Twenty-three-time Olympic gold medalist Michael Phelps just raced a great white shark to celebrate Shark Week 2017. He lost. And he didn't race against a live shark, but a computer-generated image of one. Phelps swam alone off the waters of South Africa. Many who tuned in to watch the race felt cheated. Phelps defended the format. The great white had no comment.
But when it comes to financial fraudsters—the sharks who prey on Canadian investors and their money—the situations are as real as it gets. And the consequences can be devastating.
Fraud is a crime that threatens every Canadian, regardless of education, age or income. It is estimated that Canadians lost over $290 million to fraudsters from January 2014 to December 2016. Fraudsters are increasingly targeting seniors, and the B.C. Securities Commission found that 1 in 8 British Columbians over 50 is vulnerable to investment fraud.
So how do fraudsters target investors and how can they protect themselves?
How Do Fraudsters Approach Investors?
- Fraud is built on trust. Fraudsters like to target people by building a relationship based on trust, and then use it to influence their financial decision making. Some fraudsters build this trust through groups—seniors' groups, community groups, running clubs or in ethnic communities. Establishing trust is one of the most powerful tools fraudsters have.
- Investment seminars. Fraudsters will invite people to professional-looking investment seminars that seem to be authoritative. The presentations and materials may appear detailed and credible, but they're not. Creating an air of legitimacy is a key part of a scam.
- Unsolicited emails or phone calls. Some of these involve family members who are supposedly in distress. An unexpected call may come that a loved one needs money. Or a senior might be told that an investment can make a big return for a grandchild's post-secondary education. These kind of frauds are meant to tug at peoples' heart strings and must be treated with suspicion.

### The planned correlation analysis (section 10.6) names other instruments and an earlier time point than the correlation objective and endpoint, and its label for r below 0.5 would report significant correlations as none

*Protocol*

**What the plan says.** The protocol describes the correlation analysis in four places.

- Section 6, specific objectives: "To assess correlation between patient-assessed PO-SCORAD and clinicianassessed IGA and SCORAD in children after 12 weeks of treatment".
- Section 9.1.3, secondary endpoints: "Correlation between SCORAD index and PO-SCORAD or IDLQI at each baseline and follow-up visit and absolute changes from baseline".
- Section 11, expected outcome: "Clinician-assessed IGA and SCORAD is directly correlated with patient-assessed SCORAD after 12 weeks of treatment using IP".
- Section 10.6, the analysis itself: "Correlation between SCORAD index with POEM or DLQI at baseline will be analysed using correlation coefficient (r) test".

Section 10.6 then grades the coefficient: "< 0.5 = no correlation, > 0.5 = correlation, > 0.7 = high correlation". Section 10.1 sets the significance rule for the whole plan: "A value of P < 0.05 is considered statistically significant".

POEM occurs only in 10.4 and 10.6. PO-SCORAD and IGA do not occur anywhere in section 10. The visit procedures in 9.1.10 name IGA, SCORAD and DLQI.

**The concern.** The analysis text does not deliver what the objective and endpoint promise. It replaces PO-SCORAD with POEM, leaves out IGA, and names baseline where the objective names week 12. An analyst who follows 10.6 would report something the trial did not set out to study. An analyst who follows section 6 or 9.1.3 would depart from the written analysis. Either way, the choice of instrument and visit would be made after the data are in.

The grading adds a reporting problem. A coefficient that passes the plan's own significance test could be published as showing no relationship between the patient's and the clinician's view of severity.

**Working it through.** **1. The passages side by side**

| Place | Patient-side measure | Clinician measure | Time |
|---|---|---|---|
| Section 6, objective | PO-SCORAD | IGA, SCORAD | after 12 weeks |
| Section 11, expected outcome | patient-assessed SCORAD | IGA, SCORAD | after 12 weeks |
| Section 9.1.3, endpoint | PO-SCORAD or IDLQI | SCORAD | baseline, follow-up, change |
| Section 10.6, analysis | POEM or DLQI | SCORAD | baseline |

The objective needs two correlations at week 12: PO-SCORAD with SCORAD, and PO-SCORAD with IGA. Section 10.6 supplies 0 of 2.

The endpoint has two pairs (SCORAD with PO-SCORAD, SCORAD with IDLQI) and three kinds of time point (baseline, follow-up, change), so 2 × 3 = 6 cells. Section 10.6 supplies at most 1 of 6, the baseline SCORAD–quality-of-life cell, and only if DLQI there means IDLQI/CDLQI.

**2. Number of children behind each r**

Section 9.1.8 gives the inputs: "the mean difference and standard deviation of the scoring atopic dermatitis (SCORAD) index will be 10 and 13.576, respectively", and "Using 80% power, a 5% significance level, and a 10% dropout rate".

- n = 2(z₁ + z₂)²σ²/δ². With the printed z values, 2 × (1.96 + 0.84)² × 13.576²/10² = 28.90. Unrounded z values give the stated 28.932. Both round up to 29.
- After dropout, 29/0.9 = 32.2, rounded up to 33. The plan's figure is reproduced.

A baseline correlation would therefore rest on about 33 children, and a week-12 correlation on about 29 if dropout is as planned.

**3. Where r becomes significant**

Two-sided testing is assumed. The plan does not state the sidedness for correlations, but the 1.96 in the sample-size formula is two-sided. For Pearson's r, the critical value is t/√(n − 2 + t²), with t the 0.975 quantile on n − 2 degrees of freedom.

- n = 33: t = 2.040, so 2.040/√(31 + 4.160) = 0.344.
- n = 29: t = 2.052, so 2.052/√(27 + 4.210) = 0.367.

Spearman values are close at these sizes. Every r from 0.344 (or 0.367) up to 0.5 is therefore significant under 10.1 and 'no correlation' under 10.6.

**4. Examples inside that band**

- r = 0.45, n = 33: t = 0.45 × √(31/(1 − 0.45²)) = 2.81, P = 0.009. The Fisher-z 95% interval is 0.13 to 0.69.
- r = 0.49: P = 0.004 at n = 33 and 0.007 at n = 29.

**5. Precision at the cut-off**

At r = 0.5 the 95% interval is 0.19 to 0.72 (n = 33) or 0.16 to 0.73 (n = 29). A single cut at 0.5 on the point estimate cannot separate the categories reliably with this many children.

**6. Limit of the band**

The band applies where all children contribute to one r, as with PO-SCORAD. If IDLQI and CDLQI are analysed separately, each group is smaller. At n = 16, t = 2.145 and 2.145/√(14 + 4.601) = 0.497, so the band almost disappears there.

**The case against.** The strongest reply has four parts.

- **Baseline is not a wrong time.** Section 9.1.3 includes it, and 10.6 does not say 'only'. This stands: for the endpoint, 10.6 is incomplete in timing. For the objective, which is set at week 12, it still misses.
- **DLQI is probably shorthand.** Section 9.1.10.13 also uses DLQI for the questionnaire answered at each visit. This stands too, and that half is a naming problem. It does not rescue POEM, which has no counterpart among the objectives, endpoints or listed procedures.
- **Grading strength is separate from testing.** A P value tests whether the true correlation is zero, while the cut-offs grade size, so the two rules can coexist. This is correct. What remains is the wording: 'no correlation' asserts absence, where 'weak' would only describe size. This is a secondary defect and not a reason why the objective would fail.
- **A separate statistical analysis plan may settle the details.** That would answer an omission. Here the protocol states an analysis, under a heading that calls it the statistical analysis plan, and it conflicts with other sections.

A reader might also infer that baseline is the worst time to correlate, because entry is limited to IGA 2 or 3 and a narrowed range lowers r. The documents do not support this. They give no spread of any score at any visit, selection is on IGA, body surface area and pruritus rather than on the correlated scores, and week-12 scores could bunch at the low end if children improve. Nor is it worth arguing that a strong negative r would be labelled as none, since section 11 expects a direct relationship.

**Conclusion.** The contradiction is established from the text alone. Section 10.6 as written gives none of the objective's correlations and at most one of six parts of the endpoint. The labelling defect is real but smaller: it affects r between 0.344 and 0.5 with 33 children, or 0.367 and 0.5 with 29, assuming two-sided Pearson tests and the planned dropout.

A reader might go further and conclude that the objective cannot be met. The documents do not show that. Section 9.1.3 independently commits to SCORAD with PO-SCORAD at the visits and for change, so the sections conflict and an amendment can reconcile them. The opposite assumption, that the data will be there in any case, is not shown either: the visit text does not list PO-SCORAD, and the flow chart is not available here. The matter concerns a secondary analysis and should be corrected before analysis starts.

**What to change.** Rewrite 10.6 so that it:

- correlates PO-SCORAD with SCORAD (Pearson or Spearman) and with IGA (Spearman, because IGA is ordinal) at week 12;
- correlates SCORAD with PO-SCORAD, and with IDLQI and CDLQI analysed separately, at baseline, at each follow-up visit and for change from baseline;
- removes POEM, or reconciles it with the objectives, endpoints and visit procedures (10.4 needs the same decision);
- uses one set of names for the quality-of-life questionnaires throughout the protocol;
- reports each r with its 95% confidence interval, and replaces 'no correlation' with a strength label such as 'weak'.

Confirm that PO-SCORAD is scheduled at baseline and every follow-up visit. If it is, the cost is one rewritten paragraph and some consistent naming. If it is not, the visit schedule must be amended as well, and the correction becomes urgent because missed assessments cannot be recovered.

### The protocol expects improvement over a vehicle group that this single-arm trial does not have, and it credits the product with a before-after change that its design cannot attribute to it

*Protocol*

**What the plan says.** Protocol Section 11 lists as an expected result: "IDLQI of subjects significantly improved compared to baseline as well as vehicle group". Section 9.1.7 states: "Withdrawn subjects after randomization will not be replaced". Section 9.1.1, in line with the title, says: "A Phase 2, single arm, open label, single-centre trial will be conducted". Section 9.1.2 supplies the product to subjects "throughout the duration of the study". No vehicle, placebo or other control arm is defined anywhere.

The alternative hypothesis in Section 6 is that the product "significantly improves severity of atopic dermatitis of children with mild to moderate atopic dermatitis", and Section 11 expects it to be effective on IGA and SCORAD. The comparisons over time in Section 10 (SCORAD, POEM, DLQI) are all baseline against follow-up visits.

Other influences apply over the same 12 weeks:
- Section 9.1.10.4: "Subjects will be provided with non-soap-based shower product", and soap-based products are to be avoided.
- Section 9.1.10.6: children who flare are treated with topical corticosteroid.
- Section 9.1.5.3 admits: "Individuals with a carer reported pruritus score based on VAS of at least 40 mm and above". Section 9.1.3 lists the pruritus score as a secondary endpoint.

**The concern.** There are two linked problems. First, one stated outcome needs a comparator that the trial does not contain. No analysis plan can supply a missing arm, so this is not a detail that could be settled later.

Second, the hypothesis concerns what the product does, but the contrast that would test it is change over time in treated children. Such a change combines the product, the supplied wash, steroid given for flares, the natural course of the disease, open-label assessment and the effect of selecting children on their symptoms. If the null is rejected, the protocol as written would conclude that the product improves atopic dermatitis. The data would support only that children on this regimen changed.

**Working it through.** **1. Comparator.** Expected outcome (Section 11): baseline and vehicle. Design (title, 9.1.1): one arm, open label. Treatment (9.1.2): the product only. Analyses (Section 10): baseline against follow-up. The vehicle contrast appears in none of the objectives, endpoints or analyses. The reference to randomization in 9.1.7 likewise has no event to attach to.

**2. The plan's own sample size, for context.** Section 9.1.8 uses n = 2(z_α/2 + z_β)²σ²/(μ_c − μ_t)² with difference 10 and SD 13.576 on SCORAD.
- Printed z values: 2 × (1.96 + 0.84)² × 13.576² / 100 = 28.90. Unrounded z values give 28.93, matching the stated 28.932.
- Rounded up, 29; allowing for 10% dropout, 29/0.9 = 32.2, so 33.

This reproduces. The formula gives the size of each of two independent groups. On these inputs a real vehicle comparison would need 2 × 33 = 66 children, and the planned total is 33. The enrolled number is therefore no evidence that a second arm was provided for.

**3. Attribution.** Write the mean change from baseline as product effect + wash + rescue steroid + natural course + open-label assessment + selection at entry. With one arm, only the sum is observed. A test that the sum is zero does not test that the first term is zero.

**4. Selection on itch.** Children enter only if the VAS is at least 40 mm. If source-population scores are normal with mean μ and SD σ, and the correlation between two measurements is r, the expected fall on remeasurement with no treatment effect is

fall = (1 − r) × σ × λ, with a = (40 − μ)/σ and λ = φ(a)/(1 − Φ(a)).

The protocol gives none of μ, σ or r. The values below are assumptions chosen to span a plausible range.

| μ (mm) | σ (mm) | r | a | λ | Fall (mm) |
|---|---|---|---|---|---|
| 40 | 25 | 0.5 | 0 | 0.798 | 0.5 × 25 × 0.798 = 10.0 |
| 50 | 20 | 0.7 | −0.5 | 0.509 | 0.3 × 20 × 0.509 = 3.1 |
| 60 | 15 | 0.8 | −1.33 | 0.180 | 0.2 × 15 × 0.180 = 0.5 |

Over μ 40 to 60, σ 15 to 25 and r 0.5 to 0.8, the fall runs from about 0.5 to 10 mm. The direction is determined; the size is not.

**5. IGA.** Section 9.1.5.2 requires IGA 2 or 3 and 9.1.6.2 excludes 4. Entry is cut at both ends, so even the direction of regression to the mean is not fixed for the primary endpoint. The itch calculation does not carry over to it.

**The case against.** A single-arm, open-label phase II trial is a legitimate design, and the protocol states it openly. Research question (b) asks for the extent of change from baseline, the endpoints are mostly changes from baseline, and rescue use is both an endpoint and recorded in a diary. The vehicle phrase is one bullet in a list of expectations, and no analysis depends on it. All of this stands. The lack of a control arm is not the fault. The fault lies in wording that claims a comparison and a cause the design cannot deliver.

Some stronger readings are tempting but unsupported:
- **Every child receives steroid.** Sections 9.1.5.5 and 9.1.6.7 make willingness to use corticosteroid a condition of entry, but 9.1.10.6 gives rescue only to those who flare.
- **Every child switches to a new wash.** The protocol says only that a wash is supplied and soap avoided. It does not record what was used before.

How Do Investors Spot the Warning Signs and Protect Themselves?
- High pressure sales tactics. Fraudsters will offer opportunities with "inside" or "top secret" information that can't be shared. Or they will say that if people don't get in on an investment quickly, a golden opportunity will be missed. This creates time pressure and no ability to get a second opinion. If investors feel like they're being pressured into something, they need to walk away.
- High returns with absolutely no risk. There is no such thing in legitimate investing. All lawful and regulated investments carry some level of risk. Investors always need to keep in mind that if something seems too good to be true, it probably is.
- Seek a professional opinion. Before people make any type of investment, they should talk to a financial advisor they have vetted. An advisor's professional registration and disciplinary history can be checked online. If the advisor is on a warning list with a Canadian securities regulator, it will be made public. Searching the Internet and news online can reveal a fraudster. These are essential steps investors need to take to protect their money.
Like Sharks Drawn to Blood
If people have money to invest, they are potentially vulnerable to fraud. Not only wealthy investors are scammed. There is no "typical" victim of fraud—fraudsters are aggressive and are drawn to money like sharks are drawn to blood. But investors can protect themselves.